What’s your apply doing to take away disgrace and stigma about THC and CBD?


“A new and deadly threat lurks behind closed doors. Marijuana, the burning weed with its roots in Hell … “This is the first trailer of the extremely alarming black and white film Reefer Madness from 1936. In the old Hollywood trailer, the narrator elevates the marijuana melodrama to the danger level of an instant alien -Invasion.

We like to think that we have become enlightened for the eight or more decades since then. But the issue of marijuana is still a matter of extreme concern in the medical community. And because of the legacy of that history, there are still many pockets of resistance in the legal, medical, and user communities to the prescription of marijuana.

Even though two of its key components, CBD and THC, are studied and researched, the ingredient that creates the marijuana-related high and the side effects of that high is still debated, debated, and researched today.

For many people suffering from chronic pain and other physical ailments, marijuana could be used quite successfully. Also with diseases like fibromyalgia, endometriosis – both of which share chronic pain – THC can relieve some symptoms.

In recent years, hospitals and health professionals have met to develop guidelines that establish a consistent pattern for the use of marijuana products to treat specific patients. In 2015, the Minnesota Hospital Association made policy decisions regarding marijuana and making it legal for some medical conditions. There was broad consensus among health professionals that products could benefit patients, especially those with chronic pain conditions, said Dr. Rahul Koranne, MD, MBA, FACA who is the association's chief medical officer.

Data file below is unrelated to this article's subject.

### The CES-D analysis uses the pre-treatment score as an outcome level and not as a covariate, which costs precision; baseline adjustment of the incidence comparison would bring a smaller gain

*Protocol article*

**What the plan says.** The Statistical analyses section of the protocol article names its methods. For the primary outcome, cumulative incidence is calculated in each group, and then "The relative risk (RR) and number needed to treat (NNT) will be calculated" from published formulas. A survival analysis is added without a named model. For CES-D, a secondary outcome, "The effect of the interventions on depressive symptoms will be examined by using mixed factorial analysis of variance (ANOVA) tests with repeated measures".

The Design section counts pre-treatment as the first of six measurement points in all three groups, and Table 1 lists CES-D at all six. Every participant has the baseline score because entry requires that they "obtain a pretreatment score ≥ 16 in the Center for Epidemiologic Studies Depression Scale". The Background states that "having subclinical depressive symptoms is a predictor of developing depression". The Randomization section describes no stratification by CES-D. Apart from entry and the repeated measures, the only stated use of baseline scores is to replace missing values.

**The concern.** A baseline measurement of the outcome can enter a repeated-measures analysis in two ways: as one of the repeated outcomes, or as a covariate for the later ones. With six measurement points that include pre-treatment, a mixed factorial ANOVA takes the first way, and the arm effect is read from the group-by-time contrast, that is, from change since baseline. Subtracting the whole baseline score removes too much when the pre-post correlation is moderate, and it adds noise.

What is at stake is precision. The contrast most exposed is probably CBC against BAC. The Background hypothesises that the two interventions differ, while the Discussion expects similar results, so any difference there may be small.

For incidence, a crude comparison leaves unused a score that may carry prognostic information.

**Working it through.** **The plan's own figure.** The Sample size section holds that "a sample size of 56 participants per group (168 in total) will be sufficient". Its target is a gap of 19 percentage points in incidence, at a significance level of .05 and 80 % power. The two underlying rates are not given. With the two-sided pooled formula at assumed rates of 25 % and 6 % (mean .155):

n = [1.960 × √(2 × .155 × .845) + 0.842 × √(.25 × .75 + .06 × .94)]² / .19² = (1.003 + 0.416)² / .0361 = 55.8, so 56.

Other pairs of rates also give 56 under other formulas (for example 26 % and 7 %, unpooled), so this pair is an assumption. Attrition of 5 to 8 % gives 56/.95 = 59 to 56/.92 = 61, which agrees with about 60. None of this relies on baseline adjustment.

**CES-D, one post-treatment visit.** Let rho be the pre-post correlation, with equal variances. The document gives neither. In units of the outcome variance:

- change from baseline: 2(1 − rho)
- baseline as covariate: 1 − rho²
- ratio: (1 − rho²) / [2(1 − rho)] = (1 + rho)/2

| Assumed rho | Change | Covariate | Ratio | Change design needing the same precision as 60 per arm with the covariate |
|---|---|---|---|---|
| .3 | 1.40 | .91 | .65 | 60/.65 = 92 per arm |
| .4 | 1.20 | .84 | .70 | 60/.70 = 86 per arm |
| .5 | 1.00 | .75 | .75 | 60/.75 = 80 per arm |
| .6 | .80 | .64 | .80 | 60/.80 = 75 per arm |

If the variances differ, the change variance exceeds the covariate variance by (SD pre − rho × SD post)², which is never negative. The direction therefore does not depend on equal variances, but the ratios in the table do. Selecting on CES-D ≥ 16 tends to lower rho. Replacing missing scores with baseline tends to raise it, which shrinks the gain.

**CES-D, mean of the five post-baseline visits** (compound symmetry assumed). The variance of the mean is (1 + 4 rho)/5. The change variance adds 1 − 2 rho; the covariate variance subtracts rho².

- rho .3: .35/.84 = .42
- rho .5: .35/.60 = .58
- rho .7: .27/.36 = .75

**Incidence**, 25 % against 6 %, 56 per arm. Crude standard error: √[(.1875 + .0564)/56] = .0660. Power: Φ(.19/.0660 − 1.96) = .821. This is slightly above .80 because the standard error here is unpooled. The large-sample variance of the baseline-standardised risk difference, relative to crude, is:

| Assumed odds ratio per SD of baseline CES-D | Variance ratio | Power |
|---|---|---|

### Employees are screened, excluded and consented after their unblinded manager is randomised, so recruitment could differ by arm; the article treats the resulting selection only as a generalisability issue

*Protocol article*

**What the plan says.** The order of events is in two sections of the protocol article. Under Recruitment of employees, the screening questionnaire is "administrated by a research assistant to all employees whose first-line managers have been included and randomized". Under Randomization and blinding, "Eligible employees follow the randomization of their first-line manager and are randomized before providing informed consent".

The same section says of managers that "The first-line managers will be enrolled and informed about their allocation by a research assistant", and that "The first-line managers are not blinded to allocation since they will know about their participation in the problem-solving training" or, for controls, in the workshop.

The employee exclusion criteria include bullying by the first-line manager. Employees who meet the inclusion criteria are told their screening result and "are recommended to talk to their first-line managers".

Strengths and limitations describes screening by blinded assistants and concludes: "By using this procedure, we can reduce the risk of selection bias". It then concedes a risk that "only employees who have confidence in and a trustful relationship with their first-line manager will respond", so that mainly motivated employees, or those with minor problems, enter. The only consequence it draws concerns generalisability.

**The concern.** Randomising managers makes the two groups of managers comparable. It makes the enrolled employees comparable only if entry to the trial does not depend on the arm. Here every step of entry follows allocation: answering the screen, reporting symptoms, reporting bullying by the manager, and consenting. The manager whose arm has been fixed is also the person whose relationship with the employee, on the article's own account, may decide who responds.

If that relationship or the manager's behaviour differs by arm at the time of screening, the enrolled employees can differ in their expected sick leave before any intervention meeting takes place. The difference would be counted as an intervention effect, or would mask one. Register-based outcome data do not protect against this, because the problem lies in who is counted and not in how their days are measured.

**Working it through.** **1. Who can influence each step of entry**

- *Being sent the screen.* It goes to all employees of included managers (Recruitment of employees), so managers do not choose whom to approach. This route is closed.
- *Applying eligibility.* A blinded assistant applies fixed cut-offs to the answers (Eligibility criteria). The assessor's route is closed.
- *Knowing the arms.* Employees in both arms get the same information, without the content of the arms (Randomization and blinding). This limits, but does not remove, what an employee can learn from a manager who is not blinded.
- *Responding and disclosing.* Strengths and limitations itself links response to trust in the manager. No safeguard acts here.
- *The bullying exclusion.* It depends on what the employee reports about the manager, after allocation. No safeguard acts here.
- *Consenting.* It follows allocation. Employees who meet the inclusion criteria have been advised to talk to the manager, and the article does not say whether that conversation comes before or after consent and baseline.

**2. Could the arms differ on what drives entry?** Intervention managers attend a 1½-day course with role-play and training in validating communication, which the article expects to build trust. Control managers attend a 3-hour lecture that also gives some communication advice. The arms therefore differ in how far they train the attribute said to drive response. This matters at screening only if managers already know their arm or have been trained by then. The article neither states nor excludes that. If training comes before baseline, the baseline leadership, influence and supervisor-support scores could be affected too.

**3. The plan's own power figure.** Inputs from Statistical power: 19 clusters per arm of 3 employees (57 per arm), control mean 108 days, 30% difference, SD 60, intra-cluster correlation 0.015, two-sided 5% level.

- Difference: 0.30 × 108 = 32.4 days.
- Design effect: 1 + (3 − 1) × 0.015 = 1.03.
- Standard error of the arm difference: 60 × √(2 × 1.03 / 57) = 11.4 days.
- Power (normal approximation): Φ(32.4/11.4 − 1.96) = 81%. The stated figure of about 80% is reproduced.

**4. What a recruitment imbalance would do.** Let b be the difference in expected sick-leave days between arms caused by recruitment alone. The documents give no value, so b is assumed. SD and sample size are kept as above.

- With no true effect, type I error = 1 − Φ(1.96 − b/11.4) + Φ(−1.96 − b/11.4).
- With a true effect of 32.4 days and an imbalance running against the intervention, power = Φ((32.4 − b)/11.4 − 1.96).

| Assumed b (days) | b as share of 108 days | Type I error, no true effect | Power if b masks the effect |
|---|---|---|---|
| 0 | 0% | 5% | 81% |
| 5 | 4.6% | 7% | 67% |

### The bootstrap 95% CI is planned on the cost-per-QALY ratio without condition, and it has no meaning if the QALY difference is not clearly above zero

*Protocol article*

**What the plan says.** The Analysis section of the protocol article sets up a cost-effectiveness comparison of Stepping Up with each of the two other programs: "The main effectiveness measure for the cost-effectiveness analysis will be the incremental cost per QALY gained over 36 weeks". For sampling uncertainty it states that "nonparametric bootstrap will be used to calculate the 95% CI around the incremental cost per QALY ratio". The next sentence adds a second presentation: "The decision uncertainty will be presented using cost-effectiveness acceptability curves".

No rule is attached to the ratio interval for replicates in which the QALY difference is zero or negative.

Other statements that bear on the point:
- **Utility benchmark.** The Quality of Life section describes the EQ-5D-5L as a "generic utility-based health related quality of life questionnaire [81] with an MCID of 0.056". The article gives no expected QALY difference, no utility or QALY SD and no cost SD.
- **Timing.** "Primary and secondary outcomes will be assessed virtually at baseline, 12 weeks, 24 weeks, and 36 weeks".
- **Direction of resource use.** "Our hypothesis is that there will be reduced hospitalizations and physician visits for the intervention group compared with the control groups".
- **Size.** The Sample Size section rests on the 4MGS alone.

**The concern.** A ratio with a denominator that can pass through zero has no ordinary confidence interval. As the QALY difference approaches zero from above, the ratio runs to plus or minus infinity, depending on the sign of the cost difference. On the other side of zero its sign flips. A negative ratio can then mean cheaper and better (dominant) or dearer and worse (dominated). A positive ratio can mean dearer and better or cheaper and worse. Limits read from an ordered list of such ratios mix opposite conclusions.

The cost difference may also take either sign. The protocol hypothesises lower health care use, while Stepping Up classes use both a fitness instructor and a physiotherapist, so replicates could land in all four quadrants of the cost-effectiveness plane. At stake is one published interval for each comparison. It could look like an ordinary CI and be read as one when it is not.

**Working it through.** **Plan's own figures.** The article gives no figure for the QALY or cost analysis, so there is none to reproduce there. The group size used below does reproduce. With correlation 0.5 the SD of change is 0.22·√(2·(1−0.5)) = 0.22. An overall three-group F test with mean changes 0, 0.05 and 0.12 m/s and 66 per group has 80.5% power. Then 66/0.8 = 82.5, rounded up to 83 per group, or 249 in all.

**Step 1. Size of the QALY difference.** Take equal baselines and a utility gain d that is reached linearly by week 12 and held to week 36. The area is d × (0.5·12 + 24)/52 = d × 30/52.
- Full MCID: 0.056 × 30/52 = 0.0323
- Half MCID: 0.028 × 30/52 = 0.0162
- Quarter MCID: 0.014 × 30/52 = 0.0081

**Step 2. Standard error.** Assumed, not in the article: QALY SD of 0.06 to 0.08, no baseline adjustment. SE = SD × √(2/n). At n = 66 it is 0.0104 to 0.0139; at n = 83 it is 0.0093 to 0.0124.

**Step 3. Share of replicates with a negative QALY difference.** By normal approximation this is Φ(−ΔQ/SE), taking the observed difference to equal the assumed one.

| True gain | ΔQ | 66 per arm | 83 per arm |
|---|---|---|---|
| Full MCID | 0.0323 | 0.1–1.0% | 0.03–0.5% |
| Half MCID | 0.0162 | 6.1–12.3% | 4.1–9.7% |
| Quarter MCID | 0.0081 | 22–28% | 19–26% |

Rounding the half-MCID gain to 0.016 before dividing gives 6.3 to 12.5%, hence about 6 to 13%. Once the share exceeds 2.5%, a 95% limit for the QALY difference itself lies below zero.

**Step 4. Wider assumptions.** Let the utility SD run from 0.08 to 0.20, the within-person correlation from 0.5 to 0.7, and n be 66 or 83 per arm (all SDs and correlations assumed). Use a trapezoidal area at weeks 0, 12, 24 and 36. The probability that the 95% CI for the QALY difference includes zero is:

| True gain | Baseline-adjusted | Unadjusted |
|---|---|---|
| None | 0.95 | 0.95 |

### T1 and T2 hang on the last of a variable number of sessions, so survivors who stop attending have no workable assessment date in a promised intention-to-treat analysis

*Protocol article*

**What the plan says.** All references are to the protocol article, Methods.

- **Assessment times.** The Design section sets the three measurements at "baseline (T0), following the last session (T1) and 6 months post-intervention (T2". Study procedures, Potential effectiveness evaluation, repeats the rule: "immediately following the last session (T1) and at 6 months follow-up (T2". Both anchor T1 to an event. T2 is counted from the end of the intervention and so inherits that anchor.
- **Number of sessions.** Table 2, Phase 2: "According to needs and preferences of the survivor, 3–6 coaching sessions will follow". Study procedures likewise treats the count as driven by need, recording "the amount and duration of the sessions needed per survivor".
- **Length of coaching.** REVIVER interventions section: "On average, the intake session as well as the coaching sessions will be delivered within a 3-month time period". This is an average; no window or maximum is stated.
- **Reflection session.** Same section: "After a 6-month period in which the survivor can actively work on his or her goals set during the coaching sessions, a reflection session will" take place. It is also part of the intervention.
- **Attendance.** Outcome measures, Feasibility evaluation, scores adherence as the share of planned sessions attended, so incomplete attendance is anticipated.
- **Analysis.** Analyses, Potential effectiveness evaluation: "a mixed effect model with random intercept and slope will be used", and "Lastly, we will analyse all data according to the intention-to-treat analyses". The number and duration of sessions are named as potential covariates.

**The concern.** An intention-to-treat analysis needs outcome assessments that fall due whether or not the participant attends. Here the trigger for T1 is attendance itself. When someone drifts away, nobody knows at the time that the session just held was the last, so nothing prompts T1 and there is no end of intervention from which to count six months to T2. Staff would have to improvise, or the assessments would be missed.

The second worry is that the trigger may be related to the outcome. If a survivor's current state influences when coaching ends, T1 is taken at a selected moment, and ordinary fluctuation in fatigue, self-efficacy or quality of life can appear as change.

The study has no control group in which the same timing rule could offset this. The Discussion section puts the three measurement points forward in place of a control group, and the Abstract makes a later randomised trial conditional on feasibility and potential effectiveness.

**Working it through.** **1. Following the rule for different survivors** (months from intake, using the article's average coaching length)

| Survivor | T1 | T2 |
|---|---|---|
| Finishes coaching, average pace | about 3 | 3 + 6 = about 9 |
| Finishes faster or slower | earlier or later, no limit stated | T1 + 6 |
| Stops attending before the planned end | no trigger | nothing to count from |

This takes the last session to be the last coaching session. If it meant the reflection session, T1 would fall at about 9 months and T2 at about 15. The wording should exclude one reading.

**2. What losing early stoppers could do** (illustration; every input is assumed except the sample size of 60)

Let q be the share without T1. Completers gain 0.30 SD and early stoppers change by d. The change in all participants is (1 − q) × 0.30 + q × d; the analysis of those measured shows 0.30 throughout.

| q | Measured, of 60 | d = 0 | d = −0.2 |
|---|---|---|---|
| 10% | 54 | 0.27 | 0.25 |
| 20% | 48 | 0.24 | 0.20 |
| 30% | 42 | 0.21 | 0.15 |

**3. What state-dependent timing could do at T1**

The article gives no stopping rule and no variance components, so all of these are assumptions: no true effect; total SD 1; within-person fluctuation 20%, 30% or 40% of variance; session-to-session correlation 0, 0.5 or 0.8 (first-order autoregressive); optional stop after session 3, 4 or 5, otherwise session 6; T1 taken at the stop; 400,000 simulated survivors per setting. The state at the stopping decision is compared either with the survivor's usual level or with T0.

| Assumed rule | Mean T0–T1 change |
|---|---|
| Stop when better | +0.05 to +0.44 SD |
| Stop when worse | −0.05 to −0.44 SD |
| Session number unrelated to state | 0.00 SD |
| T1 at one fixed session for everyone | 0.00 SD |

RELATED: Dr. Sanjay Gupta: Researchers are focusing on treating autism with marijuana

Dr. Koranne It was also strongly recommended that nurses, pharmacists, representatives of drug associations (including professional associations), as well as drug advisory councils and legal advisers, be involved in the political meetings.

Photo by Esther Kelleter / EyeEm / Getty Images

A case from 2014 that ended up being Dr. Sanjay Gupta, making a convincing and national news break, is still relevant, highlighting the use of CBD and THC in treating patients. An incredibly young patient, Charlotte Figi, had daily epileptic seizures due to a rare form of epilepsy. With doctors and initially Charlotte's patents, both against the use of medical marijuana on such a young patient, they all came together. The family met with two doctors, Margaret Gedley and Alan Shackelford, who were counseling medical marijuana.

To ensure their much-needed supplies, the Figi family met with a married couple from Colorado, the Stanleys, who had a modified strain that was high in CBD and comparatively low in THC. Ideal for a young child, the variety became known as Charlotte & # 39; s Web and is now widely available.

RELATED: Charlotte's Web Namesake Charlotte Figi Suspects COVID-19

The visibility of the later Dr. Gupta-Segments with Charlotte removed some of the medical marijuana scars and led more states to pass rules on the safe use of marijuana. But we haven't got that far since 2015. As a doctor, are you informed about marijuana and the risks and opportunities?


Beth Edmonds